Benefits of splitting the technical and functional area into two classes

Separating the functional and technical aspects of a REST API into two classes can offer several benefits. For example, it allows for a slimmer class that solely focuses on the business logic, making it easier to reuse in the ABAP environment. The business logic shouldn’t have to concern itself with REST API topics such as JSON serialization and deserialization. By separating these concerns, it is also possible to use the business logic internally within other ABAP resources and processes without having to worry about the technical details of the REST API.

Having a class that focuses solely on the business logic not only separates the concerns but also enables easier reuse of the class in the ABAP environment. The business logic should not be concerned with REST API-related tasks, such as JSON serialization and deserialization.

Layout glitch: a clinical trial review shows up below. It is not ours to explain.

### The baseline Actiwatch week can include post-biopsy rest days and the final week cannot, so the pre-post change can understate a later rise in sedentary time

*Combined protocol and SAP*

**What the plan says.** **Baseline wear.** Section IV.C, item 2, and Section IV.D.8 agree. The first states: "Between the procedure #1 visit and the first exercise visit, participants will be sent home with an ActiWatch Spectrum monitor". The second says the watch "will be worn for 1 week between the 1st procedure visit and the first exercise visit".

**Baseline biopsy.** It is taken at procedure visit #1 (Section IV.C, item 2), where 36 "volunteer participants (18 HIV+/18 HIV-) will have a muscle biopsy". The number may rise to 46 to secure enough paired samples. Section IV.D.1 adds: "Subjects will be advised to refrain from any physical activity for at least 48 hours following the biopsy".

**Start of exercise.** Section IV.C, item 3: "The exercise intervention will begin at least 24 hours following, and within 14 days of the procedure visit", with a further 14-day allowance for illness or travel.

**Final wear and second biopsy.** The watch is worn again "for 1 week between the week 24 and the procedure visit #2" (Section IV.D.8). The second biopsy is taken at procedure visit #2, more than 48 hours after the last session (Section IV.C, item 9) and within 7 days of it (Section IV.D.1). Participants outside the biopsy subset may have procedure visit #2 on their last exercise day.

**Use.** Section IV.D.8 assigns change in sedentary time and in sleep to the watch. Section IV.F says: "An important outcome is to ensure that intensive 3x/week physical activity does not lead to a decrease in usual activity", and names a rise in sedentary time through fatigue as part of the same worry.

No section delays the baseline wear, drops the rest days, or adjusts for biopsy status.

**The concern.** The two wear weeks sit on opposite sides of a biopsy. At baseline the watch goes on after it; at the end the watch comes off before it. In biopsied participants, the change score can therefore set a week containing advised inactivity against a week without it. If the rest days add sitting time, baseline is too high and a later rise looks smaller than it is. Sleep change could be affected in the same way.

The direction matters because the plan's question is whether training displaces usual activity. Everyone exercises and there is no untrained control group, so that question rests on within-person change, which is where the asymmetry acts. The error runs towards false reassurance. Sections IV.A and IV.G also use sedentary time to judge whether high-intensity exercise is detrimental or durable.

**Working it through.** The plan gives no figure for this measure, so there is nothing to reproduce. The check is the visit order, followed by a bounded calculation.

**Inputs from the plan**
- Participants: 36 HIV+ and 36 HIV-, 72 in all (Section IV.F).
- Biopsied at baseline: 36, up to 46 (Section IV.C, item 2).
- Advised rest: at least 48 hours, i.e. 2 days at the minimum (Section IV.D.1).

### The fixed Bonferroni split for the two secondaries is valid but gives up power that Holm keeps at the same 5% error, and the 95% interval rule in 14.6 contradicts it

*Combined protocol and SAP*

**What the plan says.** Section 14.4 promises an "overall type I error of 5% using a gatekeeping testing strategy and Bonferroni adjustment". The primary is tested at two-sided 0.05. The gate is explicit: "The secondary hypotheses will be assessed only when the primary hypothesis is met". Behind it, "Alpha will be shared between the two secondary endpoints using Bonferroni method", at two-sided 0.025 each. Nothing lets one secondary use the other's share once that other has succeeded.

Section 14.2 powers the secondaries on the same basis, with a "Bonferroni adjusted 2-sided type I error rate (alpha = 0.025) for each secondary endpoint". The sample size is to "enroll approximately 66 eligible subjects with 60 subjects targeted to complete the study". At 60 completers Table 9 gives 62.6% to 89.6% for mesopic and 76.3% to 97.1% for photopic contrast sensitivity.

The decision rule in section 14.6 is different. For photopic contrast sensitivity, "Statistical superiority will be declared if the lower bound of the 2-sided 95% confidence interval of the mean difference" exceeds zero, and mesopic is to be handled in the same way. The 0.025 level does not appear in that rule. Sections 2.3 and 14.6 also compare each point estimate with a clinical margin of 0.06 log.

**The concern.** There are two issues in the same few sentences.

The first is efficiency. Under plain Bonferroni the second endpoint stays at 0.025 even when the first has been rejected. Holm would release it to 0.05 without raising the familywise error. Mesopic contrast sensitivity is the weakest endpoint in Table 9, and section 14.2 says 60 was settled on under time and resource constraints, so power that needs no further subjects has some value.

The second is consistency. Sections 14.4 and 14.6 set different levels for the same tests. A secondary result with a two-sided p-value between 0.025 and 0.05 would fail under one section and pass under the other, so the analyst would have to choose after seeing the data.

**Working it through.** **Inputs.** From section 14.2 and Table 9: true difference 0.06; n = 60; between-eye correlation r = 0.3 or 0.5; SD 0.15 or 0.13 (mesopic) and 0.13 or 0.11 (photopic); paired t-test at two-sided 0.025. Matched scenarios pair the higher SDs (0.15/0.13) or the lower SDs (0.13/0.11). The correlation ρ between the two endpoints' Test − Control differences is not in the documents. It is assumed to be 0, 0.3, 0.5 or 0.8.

By creating a slim class that only handles the business logic, you can use it not only as a REST API but also internally within other ABAP resources and processes. This promotes code reusability and maintainability.

To illustrate this concept, let me provide a concrete example:

Let’s assume that you have created a runtime class using our wizard as described in the following documentation:

As an example, if you follow the instructions for creating a new Sales Order API using the wizard and the class ZCL_DR_SALESORDER_RUNTIME, you can easily test it using the API Factory.


This is two ways how to envoke this POST /newSalesorder with plain ABAP Coding.